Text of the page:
The Divine Lamp

The unfolding of thy words gives light; it imparts understanding to the simple…Make thy face shine upon thy servant, and teach me thy statutes

Father Boylan’s Introduction to Psalm 91

Posted by Dim Bulb on February 13, 2013


THIS is an antiphonally arranged hymn of confidence in God’s protection. The main theme of the poem is God’s interest in the individual just man. On that interest is based the confidence of the pious in the unfailing protection of the Lord. In verses 1-2 the first singer, or the first group of singers, introduces the theme of the psalm—the security of the pious as based on God’s love. The pious man is guest of the Lord, a domesticus Dei, and he has, as such, a right to the inviolability of the guest. Yahweh is the hill-top, or highland, retreat, or shelter, to which the pious may fly for safety when pursued.

In verses 3-8 a second singer, or group of singers, sings of the perils to which the pious may be exposed—symbolising them by the net and the pit of the hunter. Yahweh keeps His servants safe from these perils: He is like the bird that hides its young from danger beneath its wings, or like the shield that protects the soldier in battle. Though the pious are surrounded by evil influences in the night and during the day; though they may be encompassed in the night-time by the demonic powers of pestilence, and be exposed in the day-time to the perils of burning, poisonous, winds, and the fiery arrows of the noon-tide sun, yet will no evil come nigh to them, nor any ill approach their homes. Secure themselves, they shall be favoured with the delight of looking on the defeat of all their foes.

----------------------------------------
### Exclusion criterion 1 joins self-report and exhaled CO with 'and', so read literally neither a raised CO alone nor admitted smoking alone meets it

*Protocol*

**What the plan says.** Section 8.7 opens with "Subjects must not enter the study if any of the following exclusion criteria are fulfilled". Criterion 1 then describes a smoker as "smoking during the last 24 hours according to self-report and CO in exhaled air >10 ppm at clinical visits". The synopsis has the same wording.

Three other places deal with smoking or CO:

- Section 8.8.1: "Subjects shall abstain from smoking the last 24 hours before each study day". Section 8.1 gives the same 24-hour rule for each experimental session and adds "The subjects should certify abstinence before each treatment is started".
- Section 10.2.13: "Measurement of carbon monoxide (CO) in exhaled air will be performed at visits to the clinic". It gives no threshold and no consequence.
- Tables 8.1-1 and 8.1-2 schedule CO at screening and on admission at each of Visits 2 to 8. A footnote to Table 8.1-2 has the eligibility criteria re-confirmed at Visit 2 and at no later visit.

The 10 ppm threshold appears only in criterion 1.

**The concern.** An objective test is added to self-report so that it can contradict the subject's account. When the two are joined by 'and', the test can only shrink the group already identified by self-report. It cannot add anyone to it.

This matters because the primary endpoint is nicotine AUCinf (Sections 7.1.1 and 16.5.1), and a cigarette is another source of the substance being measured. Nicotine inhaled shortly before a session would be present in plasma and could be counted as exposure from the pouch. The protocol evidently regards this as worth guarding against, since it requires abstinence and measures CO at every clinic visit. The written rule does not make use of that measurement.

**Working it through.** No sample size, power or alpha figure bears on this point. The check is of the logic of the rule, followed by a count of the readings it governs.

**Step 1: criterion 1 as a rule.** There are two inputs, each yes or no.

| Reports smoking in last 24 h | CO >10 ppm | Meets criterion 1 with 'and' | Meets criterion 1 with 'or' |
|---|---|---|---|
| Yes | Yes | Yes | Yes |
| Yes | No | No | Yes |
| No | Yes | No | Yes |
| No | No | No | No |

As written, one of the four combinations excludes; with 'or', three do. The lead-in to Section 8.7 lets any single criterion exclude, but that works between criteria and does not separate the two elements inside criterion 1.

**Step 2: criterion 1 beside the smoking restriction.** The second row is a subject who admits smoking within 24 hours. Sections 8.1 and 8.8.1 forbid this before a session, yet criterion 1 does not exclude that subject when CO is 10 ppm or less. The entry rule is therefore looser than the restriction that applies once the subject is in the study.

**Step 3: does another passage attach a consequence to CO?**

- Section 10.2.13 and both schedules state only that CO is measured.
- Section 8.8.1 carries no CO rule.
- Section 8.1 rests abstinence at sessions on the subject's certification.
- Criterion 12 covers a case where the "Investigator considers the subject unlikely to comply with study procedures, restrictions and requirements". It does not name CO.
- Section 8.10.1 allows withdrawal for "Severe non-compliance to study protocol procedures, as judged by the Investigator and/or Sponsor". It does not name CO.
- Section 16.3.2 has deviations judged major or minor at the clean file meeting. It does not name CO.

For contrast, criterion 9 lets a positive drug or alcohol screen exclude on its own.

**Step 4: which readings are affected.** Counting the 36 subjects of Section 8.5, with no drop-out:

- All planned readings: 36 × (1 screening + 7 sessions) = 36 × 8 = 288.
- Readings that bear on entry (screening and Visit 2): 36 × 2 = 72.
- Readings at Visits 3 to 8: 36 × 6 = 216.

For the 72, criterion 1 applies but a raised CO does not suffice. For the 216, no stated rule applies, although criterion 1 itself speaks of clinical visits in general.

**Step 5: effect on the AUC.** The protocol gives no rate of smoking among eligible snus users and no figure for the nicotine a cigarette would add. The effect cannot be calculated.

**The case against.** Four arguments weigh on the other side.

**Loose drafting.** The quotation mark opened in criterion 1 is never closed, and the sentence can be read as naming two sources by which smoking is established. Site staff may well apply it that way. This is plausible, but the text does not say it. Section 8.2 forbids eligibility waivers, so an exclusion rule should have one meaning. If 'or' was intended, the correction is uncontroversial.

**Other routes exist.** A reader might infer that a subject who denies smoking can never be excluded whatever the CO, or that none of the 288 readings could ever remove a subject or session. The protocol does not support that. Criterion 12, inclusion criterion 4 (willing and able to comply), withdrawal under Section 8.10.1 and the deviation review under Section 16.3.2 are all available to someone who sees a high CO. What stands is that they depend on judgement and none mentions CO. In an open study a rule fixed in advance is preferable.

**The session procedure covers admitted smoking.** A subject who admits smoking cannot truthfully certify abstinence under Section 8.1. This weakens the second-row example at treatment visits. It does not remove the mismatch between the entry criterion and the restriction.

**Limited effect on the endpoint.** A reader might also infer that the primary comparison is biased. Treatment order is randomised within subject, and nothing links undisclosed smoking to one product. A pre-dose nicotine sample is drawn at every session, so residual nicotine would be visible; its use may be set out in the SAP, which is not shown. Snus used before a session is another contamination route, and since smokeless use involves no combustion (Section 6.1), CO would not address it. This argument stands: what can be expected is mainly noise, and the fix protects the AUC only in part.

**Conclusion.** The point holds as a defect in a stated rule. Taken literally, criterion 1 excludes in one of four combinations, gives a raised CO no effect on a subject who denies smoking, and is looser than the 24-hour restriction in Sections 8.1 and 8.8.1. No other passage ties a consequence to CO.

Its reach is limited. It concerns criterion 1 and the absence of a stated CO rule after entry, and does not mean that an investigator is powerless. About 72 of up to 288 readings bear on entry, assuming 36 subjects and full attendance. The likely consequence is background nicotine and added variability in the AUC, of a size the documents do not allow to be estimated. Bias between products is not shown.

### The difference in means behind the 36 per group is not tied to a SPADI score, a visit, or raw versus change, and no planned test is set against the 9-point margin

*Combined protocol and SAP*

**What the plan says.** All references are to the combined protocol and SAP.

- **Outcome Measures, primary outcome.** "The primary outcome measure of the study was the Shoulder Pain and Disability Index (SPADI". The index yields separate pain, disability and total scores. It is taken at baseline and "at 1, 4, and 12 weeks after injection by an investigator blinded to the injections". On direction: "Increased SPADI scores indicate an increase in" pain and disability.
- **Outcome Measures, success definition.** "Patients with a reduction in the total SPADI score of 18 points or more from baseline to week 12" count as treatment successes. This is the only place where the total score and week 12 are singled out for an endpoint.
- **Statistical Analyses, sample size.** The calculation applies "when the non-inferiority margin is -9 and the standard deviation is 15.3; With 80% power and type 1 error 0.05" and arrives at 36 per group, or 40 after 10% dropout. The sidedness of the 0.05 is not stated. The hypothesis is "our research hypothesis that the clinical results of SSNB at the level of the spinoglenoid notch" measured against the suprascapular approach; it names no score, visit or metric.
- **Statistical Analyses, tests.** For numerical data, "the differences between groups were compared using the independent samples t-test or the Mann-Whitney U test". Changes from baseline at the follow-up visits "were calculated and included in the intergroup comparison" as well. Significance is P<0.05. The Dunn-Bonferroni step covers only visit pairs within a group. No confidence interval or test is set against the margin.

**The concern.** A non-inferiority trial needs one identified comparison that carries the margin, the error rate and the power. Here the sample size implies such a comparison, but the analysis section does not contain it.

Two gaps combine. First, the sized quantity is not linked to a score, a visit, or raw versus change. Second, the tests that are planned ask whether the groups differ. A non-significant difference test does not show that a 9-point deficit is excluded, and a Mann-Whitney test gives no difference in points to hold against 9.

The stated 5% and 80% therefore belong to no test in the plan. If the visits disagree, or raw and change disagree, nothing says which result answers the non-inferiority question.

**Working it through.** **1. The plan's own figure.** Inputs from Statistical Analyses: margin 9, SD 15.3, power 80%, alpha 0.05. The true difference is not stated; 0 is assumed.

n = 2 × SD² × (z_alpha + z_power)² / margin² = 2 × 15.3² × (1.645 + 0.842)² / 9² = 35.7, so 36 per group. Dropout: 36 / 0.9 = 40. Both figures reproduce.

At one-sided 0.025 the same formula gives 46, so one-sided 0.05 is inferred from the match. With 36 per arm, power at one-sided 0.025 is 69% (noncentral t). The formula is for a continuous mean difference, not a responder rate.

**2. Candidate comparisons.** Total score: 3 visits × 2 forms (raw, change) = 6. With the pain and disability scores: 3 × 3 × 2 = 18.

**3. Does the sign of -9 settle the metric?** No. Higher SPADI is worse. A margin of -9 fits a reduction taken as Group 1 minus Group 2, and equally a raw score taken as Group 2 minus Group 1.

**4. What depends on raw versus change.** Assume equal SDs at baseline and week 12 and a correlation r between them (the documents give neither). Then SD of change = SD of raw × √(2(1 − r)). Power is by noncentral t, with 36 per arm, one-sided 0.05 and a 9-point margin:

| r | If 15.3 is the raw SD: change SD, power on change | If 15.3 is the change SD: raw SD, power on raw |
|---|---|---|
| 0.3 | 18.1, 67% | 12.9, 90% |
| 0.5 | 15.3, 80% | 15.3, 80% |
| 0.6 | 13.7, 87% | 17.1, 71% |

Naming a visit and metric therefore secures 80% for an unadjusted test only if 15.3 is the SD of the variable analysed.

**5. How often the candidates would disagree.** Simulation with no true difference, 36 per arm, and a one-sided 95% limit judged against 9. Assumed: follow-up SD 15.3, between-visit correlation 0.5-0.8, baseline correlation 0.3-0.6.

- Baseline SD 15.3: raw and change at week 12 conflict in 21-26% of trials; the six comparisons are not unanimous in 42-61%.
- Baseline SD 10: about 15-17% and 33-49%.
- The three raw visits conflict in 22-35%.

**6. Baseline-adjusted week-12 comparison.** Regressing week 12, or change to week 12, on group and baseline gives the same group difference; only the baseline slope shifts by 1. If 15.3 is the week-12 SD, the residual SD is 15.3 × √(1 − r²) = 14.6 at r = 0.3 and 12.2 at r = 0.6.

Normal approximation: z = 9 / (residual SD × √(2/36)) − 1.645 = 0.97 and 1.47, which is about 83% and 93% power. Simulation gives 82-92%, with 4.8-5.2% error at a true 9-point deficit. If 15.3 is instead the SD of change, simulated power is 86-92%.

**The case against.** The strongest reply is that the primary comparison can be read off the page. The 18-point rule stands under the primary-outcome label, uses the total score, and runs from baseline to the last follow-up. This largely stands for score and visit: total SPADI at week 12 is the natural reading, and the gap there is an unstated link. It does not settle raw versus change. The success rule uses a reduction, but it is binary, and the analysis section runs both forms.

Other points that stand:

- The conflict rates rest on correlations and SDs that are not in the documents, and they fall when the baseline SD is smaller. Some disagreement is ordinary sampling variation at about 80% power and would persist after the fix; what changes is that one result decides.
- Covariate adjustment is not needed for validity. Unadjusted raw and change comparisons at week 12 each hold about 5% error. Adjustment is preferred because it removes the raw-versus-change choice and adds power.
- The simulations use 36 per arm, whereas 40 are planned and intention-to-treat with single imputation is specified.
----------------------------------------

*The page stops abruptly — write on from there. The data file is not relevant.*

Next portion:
In the first half of verse 9 the first singer, or singer-group proclaims: “All that is true, for the Lord is my hope.” This declaration is taken up by the second choir, and some of the special kinds of help which Yahweh gives to His own are described. The Angels will bear the pious in their hands over the rough places of life, and the true servant of the Lord will tread unharmed on the lion and the adder.

The psalm concludes with an oracle of the Lord (vv. 14-16). Yahweh solemnly confirms what the singers have said. He promises to the pious rescue and help, because they “know the name” of Yahweh. But the Lord promises His pious servants not merely rescue and protection, but also honour among their fellows, and great length of life.

The psalm contains striking reminiscences of the Song of Moses (Deut 32)—a peculiarity which it shares with the preceding psalm. Hence it has been conjectured that the two psalms were composed by the same author. Psalm 91 might be regarded as the answer of faith to the prayer in Psalm 90. The Massoretic text does not ascribe the psalm to any author.

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